Serology (IFA) is gold standard. Abs appear after 7-10 days of sx onset; 4X rise is diagnostic; PCR of blood most sensitive test in first 2 weeks; [ABX Guide] Clinical + Phase II IgG titer >1:128 by IFA = probable; [CDC Travel]
Global; May be endemic anywhere animal reservoirs are present; [CCDM] Highest prevalence in African and Middle Eastern countries; [CDC Travel]
  • >arthralgia
  • >fatigue, weakness
  • >fever
  • >myalgia
  • >relative bradycardia
  • E dysphagia
  • G abdominal pain
  • G diarrhea
  • G hepatomegaly
  • G jaundice
  • G liver function test, abnormal
  • G nausea, vomiting
  • H anemia
  • H hemolysis
  • H hypergammaglobulinemia
  • H leukocytosis
  • H leukopenia
  • H lymphadenopathy
  • H splenomegaly
  • H thrombocytopenia
  • N confusion, delirium
  • N headache
  • N muscle weakness
  • N paresthesia
  • N seizure
  • N stiff neck
  • R chest pain
  • R cough
  • S lymphadenitis, acute
  • S petechiae and ecchymoses
  • S rash (exanthem)
  • U hematuria
  • X hilar lymphadenopathy
  • X lung infiltrates
  • X pleural effusions
  • *ARDS
  • *arthritis
  • *cranial neuropathy
  • *encephalitis
  • *endocarditis
  • *epididymo-orchitis
  • *erythema nodosum
  • *glomerulonephritis
  • *hepatitis
  • *meningitis
  • *myocarditis
  • *osteomyelitis
  • *pancreatitis
  • *pericarditis
  • *peripheral neuropathy
  • *pneumonia
  • *pneumonitis
  • *stupor, coma
  • *uveitis
  • *weight loss




Inhalation, Ingestion, Needle (Includes Drug Abuse), Scalpel or Transfusion, Skin or Mucous Membranes (Includes Conjunctiva), Sexual Contact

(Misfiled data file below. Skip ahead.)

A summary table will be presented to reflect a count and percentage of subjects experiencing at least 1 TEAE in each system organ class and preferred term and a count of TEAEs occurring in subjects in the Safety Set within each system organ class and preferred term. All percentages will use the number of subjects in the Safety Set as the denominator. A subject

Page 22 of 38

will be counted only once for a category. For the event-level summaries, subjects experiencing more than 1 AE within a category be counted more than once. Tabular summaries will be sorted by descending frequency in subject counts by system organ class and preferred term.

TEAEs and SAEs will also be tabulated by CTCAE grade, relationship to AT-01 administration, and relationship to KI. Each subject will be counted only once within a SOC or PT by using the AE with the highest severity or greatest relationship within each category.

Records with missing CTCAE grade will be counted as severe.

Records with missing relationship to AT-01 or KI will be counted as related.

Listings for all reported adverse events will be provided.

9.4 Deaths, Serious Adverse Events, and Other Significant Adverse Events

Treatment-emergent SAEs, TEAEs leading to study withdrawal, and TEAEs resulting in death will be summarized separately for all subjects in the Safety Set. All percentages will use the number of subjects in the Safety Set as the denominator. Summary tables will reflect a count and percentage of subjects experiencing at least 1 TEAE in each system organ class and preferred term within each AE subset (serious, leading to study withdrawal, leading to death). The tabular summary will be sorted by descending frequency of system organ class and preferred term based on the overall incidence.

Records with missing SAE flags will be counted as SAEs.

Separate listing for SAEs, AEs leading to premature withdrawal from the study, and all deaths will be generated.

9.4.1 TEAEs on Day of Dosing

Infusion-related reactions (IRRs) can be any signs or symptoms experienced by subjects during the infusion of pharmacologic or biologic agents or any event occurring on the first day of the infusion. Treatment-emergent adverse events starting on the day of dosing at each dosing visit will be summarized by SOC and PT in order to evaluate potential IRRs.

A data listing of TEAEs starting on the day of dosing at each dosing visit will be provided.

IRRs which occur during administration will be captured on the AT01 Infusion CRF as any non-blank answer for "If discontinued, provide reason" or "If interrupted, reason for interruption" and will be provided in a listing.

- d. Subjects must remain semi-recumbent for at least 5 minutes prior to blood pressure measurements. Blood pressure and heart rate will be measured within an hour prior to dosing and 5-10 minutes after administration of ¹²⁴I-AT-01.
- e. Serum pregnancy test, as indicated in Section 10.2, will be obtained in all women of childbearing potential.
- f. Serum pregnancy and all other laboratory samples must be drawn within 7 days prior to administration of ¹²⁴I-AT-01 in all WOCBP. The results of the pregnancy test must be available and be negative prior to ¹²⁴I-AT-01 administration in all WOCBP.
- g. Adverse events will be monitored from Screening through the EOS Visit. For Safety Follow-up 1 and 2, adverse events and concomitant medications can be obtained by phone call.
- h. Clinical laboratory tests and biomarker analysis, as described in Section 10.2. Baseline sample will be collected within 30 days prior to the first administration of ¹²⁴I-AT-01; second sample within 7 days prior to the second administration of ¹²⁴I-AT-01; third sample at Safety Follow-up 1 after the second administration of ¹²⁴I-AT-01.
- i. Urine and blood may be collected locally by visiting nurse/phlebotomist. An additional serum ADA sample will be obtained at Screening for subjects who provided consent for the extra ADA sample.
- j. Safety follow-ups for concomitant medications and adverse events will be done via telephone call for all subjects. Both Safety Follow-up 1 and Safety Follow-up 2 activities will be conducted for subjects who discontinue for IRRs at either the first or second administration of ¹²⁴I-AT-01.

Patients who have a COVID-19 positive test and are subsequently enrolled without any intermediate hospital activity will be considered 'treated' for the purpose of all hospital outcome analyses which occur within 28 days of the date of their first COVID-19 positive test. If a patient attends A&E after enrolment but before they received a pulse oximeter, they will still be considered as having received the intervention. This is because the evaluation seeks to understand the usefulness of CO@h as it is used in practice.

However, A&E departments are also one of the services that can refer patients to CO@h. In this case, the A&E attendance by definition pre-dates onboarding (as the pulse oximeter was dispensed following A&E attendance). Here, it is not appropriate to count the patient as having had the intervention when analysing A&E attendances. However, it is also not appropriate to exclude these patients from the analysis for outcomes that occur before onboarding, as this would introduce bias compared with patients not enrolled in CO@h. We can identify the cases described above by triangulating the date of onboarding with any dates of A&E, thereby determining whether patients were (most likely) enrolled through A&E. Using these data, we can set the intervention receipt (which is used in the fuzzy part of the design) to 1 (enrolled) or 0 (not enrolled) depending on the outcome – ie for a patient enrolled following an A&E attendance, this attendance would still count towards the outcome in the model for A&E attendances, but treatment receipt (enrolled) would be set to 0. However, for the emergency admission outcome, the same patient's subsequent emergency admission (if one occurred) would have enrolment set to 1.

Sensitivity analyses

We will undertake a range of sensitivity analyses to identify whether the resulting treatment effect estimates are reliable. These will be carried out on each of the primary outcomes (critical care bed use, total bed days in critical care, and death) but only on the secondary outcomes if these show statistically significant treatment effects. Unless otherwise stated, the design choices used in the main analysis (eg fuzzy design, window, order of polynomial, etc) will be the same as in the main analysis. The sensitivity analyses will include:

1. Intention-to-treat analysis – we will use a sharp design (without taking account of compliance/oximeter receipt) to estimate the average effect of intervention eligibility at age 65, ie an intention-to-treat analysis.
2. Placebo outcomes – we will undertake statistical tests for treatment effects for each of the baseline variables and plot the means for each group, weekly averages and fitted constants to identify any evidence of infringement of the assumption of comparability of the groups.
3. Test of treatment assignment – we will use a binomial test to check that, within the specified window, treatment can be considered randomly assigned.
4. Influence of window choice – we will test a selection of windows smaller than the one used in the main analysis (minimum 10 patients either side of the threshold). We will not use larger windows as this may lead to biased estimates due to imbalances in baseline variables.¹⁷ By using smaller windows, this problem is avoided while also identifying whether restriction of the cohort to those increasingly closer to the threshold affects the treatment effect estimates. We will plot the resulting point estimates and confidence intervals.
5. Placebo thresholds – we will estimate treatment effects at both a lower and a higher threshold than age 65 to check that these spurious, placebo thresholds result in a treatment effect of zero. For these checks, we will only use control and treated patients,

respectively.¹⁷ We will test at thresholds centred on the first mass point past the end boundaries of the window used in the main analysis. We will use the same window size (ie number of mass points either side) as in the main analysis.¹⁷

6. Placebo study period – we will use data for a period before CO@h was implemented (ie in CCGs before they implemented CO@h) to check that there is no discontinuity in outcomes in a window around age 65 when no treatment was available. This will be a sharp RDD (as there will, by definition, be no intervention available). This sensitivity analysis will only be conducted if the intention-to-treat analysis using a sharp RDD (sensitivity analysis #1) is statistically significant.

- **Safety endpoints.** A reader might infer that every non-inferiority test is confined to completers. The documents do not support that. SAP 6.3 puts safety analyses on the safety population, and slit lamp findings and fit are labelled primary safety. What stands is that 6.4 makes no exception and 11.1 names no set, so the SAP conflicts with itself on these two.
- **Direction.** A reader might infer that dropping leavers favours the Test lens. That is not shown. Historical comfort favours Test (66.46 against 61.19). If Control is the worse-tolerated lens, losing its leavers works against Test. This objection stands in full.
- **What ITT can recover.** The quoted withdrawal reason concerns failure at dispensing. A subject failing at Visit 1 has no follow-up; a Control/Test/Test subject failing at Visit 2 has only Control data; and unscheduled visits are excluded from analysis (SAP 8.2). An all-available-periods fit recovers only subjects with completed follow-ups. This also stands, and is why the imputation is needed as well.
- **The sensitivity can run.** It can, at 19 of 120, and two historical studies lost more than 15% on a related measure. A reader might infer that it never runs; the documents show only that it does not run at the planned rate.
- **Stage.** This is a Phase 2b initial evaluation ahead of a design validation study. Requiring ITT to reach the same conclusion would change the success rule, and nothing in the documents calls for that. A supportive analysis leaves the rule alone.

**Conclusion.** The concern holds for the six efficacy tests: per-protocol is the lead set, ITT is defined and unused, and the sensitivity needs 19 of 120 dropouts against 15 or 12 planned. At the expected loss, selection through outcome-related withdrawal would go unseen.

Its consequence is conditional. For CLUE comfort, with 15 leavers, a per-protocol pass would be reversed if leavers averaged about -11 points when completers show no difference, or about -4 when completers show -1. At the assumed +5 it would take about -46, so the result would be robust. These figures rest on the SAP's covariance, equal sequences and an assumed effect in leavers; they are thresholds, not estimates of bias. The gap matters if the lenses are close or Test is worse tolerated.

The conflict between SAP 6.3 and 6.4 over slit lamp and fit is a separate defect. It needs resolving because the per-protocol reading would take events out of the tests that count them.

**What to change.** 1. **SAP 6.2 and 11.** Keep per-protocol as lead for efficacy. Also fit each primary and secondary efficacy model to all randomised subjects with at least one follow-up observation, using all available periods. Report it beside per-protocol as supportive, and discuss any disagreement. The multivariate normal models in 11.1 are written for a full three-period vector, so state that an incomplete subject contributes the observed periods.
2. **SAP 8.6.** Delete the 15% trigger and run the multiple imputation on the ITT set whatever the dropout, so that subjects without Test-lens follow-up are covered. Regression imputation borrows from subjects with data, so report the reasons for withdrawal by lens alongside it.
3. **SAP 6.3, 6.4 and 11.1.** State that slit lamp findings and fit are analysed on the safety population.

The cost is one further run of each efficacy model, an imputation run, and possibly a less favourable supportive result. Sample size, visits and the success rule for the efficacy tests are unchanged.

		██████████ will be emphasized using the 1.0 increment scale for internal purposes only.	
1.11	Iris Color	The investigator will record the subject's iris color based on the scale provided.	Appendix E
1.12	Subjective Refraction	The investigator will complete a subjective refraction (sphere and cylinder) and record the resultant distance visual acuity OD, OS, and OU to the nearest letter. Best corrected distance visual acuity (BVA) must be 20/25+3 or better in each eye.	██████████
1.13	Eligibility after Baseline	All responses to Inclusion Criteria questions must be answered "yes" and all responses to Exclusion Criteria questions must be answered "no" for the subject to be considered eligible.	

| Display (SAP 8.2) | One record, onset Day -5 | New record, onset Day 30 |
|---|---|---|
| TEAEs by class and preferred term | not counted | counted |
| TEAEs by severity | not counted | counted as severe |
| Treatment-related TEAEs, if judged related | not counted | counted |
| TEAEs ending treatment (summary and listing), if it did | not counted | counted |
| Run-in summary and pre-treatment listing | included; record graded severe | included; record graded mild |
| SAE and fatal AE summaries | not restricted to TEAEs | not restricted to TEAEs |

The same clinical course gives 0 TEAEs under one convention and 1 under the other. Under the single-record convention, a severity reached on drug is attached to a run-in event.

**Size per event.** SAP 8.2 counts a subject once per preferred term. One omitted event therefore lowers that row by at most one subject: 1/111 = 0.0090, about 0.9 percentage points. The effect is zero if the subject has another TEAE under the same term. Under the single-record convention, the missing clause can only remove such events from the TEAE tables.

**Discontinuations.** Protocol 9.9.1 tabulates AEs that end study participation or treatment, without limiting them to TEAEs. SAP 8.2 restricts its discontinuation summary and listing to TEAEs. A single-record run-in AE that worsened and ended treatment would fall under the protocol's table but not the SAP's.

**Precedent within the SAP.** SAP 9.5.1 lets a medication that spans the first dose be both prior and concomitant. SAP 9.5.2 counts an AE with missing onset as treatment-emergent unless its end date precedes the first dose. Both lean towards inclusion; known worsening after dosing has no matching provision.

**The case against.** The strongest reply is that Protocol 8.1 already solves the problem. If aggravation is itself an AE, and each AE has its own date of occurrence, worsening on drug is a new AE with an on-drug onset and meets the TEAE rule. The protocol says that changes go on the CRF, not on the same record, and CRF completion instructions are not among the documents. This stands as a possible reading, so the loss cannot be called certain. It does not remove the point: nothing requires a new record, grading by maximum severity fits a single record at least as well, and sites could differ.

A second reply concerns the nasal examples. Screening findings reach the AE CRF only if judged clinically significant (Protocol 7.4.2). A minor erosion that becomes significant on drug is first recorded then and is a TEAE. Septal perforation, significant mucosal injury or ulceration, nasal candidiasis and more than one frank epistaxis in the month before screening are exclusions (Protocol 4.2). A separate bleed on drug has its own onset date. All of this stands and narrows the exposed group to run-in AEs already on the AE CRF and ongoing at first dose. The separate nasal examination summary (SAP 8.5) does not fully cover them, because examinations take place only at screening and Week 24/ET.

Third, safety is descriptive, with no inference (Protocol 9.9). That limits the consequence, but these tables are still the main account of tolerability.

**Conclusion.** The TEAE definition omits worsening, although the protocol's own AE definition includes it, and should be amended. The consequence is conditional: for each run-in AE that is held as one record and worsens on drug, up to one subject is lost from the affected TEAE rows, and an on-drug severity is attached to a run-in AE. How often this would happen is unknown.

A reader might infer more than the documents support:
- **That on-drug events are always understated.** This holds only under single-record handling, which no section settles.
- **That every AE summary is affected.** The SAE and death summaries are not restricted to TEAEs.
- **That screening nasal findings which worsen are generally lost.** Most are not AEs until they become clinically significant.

Animal Excreta, Animal Tissue, Eating Contaminated Food, Eating Unpasteurized Milk or Cheese
Birds and Poultry, Cattle, Goats and Sheep, Cats, Deer, Elk and Antelope, Dogs, Horses, Rabbits, Rodents, Swine, Human, Wild Animals
  • Consume unpasteurized milk/cheese
  • Handle animal carcasses or placentas
  • Handle domestic animals
  • Travel to endemic area
  • Victim--air release of infectious agents
  • Victim--water/food release
  • Work in a medical or research lab
1. (US) Published in MMWR 2011 = 134; Use correction factor of 10 for reported diseases: 134 X 10 = 1340;
2. (Global) 30 cases per million in Australia and more than 4000 cases reported in the Netherlands from 2007-2010 in an outbreak from infected goats; [Harrison ID, p. 697] Cases reported in England & Wales: 56 (2008), 27 (2009), 52 (2010), 105 (2011), 115 (2012); [Public Health England website] Highest prevalence in African and Middle Eastern countries; [CDC Travel] Assumption: incidence worldwide is same as in US; Calculate: 1340 X 20 = 26800;